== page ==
This week was my birthday. To me, it was a small milestone – crossing the line into the latter half of my thirties. It wasn’t met with much cheer. By this age I had expected to be a successful writer, or at least be living above the poverty line. Life as a starving artist is cool in your twenties, maybe even early thirties, but here I am approaching forty and I still can’t afford new jeans, let alone a house. So in the weeks leading up to my birthday, I took a hard look at my life and tried to figure out what I was doing wrong. I blogged about why I haven’t finished my novel and my penchant for over-revising. But perhaps the real question is: Why do I think I’m so old?
The answer is two-fold: 1) I write for teens, and 2) I work in television.
When I was still in university, there was that big scandal about the Felicity writer who claimed she was 19 years old and was hailed as a wonderkind and a huge asset for the show because she was so in touch with teens since she was one… and then everyone found out she was really 32. In a business obsessed with youth, she felt she needed to lie about her age. Because I too wanted to write for teens, I felt the pressure to succeed before I was “old” and “out of touch.” In other words, I needed to make it to LA before I was 30! And then, based on a friend’s advice, I was to tell everyone I was only 25. That was acceptable. Claiming to still be a teenager was “trying too hard.” Besides, everybody was now on the lookout for that scheme.
Was this advice paranoid? After all, I know screenwriters who moved to LA and made careers for themselves after 30. However, there was a Hollywood writers’ age-discrimination case settled a few years ago and damages were paid to writers over 40 who felt they’d be squeezed out of the industry. Has anything changed in a few years?
Then there’s the theatre; playwrights battle ageism as well: Theatre of absurd Ageism.
Turns out I wasn’t in LA by the time I was 30 because I decided to write Young Adult novels instead of teen television. But then I worried I was behind all the people who had English degrees and wrote their first couple novels in college. Nowadays it’s even worse. Teenagers self-publish or simply post on Wattpad and get discovered! How exciting! They’re so young! Their teen voices so authentic! Who’s going to believe middle-aged me knows anything about writing for teenagers when I’m two decades out of high school? I haven’t even procreated. At least then I’d have a teen to keep me “in touch.”
But is the publishing industry ageist? I don’t know yet; I haven’t broken in. I do know there are awards honoring the ones who “make it” young, like the National Book Foundation’s 5 Under 35. Yet websites like bloom-site.com also exist, which celebrate authors who start their careers after 40. Finally, my Google search for “Ageism in publishing” returned very few hits and mainly about very young authors (early 20s) claiming age discrimination for being young not old. Then I found this blog on Blue Rose Girls that basically says ageism isn’t much of an issue in publishing.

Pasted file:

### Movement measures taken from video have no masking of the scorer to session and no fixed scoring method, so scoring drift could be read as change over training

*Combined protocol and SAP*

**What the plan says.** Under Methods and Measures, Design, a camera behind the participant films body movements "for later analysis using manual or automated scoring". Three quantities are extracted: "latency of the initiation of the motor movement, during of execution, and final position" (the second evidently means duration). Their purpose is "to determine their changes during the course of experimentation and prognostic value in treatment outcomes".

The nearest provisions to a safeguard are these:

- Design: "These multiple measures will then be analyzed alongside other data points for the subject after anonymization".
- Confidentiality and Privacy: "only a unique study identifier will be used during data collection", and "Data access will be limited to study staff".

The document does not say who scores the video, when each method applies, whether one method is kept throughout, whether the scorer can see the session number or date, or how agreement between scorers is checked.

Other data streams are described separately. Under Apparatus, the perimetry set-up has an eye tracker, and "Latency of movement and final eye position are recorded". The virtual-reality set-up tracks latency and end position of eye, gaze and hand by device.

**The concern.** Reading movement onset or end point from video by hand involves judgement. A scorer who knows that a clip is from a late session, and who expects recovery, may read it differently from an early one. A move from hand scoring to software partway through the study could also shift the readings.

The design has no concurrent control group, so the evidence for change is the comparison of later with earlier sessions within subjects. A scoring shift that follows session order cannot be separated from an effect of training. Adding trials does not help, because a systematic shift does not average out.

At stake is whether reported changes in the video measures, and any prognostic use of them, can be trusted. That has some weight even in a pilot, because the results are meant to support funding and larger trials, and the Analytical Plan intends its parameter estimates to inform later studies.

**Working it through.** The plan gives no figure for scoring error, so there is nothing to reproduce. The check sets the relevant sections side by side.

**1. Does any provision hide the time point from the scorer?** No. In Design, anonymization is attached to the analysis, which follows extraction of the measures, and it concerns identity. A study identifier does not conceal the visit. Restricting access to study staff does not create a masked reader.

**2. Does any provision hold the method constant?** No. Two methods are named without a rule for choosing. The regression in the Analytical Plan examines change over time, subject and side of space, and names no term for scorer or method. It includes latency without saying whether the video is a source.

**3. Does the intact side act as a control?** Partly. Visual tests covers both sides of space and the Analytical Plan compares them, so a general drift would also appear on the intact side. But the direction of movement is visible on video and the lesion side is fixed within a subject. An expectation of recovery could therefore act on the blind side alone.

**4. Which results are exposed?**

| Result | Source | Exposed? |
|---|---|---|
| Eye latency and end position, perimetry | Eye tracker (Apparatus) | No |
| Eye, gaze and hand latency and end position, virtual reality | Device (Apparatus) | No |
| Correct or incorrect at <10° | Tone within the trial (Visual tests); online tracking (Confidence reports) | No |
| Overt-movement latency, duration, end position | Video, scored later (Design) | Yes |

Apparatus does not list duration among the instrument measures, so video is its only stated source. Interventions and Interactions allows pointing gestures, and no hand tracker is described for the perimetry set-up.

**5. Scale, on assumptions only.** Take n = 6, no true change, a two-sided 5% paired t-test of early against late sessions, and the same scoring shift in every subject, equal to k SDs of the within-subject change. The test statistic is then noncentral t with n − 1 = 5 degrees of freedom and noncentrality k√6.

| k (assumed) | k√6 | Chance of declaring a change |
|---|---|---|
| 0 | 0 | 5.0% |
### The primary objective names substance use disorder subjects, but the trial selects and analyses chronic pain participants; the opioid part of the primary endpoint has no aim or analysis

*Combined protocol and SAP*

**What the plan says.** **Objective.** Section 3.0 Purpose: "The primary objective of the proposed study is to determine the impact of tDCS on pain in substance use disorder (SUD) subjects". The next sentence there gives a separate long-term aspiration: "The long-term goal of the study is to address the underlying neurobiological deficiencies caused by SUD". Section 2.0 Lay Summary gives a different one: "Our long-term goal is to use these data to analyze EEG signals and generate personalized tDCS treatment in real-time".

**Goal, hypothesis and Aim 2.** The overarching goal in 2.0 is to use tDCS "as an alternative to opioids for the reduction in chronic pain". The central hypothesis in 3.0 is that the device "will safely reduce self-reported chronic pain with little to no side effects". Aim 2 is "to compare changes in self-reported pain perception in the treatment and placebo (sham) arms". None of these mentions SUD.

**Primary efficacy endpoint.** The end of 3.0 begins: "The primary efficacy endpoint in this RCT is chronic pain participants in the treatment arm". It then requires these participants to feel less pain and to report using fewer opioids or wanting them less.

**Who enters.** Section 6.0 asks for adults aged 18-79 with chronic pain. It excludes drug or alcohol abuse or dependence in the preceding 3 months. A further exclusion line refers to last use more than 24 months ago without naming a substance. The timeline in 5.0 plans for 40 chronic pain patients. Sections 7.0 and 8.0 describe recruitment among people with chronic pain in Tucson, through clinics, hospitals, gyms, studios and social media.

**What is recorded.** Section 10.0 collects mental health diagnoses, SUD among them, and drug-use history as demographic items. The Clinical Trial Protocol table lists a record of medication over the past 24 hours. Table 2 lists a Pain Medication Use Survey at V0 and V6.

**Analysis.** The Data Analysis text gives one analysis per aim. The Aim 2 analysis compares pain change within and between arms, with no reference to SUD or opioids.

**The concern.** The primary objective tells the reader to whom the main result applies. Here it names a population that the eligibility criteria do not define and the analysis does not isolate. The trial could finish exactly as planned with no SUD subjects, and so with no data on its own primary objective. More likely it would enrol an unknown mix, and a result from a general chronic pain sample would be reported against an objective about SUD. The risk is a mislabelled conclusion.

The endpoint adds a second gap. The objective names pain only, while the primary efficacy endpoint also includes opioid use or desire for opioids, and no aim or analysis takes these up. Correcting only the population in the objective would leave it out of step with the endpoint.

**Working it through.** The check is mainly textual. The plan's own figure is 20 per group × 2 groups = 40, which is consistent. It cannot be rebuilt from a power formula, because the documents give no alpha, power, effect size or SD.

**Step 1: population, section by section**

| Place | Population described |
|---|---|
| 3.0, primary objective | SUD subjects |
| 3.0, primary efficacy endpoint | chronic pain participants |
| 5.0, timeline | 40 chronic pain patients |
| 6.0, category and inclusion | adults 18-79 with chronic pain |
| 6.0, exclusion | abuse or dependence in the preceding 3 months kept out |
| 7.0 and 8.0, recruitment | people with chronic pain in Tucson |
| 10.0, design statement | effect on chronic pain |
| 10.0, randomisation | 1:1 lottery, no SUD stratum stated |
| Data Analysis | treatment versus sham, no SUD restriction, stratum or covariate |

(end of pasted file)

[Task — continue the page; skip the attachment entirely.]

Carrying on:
Bottom line, I shouldn’t worry about it. In fact, I’m feeling a bit foolish for spending the last few hours researching this topic. But that’s what birthdays are for – freaking out about getting older. In a society obsessed with youth, it’s hard not to. Though maybe it is time we start celebrating age and experience. Instead of lying about our ages and hoping all our birthday party guests say, “Really? You look at least five years younger!” we should brag about how old we are. After all, every year of life is experience gained and knowledge acquired. Every single year I become a better writer. I’m sure you do too.
And if I’m ever asked, “But how can you write for teenagers? You can’t possible know what life is like for them now? Heck, you grew up in the previous century!” I will respond, “Was J.K. Rowling an orphan boy wizard?” Writers don’t need to be wizards to write about wizards, or teenagers to write about teenagers. Writers just need to be able to put themselves in someone else’s shoes and genuinely describe the experience. Not everyone can do that, and that’s why not everyone can be a writer. But for those of us who can, aging certainly isn’t a handicap, it’s an advantage.
What about you? Have you experienced ageism in your writing career?
Next Up from Heather… In response to that dismissive Slate YA article – Readers & Judgment: Snobs or Guardians of Good Taste?